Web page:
How to ask for flexibility when applying for full-time jobs

Ask for flex part 3Here at Timewise Jobs, we only advertise part-time jobs or jobs that are open to flexible working options. But if you’re looking elsewhere, you might find it harder to find jobs that are advertised as flexible up front – less than 1 in 10 jobs are.

So if you want to widen your search, you’ll need to apply for full-time jobs and then negotiate your flexibility at a later date. Is that even possible?

Why it’s worth a try

The good news is, just because a job advert doesn’t mention flexibility, it doesn’t mean the employer won’t consider it for the right candidate. In fact, a Timewise research project found that as many as 9 in 10 managers would be open to discussing flexible working options with new recruits – they just don’t say so upfront.

And once you’ve worked with an employer for six months, you have the right to ask for flexible working anyway. So it makes more sense to start as you mean to go on, rather than try and change it once you’re established in the role.

It’s a bold move, as you don’t have a track record – but if you keep these tips in mind, it might just pay off:

1.   Think carefully about what to apply for

A potential employer doesn’t have to agree to your request for flexible working, so you need to be prepared for them to say no. To increase your chances, be choosy about which full-time jobs you apply for – you’ll have a much better chance of negotiating flexibility if they really want you on board, so focus on jobs for which you’re a strong candidate.

It’s also worth trying to find out if the employer has a good flexible working record. Check out the careers pages of their website – if they talk about wanting to build a diverse and motivated workforce, that’s a good sign. Or you could try to get in touch with people who already work at the company, maybe on LinkedIn, and sound them out. 

2.   Be realistic about what to ask for

You also need to do a sense check on what you want versus the responsibilities of the job. Will you genuinely be able to fulfill the role you’re applying for within the arrangement you have in mind?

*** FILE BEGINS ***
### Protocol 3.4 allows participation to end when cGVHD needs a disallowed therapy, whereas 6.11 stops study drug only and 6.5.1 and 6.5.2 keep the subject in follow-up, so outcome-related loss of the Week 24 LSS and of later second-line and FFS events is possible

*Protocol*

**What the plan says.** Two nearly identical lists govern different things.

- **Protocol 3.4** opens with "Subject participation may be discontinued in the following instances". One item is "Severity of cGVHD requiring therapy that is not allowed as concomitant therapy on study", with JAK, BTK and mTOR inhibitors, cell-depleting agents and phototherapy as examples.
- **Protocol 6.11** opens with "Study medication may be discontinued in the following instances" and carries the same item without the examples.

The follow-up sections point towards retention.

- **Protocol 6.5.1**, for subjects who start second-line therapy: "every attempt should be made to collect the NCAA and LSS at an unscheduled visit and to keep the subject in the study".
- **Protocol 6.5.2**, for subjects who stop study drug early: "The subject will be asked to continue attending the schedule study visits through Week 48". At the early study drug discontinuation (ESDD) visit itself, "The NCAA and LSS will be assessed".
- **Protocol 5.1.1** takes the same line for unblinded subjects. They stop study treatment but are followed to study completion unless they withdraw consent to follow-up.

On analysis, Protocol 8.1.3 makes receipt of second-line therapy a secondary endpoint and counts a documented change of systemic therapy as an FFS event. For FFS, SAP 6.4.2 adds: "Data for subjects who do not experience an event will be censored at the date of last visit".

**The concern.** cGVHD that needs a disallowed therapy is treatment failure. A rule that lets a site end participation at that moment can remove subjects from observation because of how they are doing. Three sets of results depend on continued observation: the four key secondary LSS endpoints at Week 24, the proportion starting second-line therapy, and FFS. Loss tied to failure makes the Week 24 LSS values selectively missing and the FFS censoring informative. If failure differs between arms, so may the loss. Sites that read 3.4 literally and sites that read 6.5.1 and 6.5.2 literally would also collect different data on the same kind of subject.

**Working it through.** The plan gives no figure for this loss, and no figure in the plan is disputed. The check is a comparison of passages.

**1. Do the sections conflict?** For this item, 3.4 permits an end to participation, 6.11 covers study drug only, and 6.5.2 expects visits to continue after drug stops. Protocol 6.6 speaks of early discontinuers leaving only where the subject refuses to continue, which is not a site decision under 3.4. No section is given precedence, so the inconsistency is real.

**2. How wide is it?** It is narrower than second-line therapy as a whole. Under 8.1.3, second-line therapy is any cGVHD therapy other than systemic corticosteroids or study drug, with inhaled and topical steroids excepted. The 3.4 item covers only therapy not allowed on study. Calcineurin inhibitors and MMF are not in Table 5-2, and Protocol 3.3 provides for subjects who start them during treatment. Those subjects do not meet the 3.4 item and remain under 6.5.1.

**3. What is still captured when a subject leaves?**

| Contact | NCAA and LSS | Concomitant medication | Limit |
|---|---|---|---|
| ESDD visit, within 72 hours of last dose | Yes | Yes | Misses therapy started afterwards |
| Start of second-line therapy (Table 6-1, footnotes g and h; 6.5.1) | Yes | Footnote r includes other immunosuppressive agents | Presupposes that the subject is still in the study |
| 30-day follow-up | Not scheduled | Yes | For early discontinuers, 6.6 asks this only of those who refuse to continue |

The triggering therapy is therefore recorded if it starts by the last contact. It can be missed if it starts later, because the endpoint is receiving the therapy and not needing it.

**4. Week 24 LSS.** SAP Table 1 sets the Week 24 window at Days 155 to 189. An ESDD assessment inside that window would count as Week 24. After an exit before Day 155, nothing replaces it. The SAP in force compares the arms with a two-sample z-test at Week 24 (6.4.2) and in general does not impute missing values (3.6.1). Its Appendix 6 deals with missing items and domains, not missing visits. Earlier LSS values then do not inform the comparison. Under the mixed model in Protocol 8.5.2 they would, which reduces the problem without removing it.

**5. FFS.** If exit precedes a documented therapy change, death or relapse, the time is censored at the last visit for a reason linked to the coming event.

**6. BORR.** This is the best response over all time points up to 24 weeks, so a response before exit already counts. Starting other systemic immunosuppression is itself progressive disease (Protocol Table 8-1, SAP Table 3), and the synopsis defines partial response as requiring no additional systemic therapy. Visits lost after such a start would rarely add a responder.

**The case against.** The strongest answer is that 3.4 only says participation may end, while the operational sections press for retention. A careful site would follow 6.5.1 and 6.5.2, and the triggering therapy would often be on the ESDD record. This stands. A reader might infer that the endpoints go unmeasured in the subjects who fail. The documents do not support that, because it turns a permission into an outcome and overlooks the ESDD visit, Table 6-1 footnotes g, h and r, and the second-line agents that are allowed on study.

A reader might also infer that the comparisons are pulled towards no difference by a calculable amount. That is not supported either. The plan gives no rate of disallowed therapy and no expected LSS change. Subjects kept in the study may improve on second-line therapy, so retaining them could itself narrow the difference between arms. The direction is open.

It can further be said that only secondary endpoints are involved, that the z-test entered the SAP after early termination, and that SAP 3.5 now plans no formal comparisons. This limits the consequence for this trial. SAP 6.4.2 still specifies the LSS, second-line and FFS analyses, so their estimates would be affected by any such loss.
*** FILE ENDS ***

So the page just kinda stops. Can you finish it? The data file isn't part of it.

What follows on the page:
And remember, some asks are bigger than others. A day a week of home-working, flexible start and finish times, a compressed week, and even a four-day week, are all relatively easy for an employer to accommodate. But asking for a two- or three-day week means the employer would have to re-design the role, which may be a step too far – unless you have a potential partner in mind and could apply as a job-share team.

3.     Consider the best time to raise it

Given that the role hasn’t been advertised as being flexible, it’s probably best not to mention flexibility during the application and interview stages. Instead, we’d suggest you wait until the employer has decided they really want you, and offers you the job.

At this point, you should treat flexible working as a natural part of the negotiation phase, in the same way that you would negotiate salary or company benefits. An open question such as "Is there any scope for this role to be carried out on a flexible basis?" is a good way to start the conversation.

Be clear in your mind about what you are asking for and how far you’re able to compromise – flexibility always works best when it works both ways.

It’s always worth putting together a business case that sets out how you can fulfill the role flexibly and how it could benefit the employer – you can read more here about how to negotiate flexible working.

4.    Have a clear conscience

In an ideal world, more employers would advertise their willingness to consider flexible working, and it would be a normal part of every recruitment conversation. Things are changing, and Timewise is working hard to drive that change. But in the meantime, we think it's fair to take a more strategic approach.

So if you are keen to work flexibly, and you’re confident enough to ask for it, don’t fret about not mentioning it earlier on in the process – just give it a go when the time is right. What have you got to lose?

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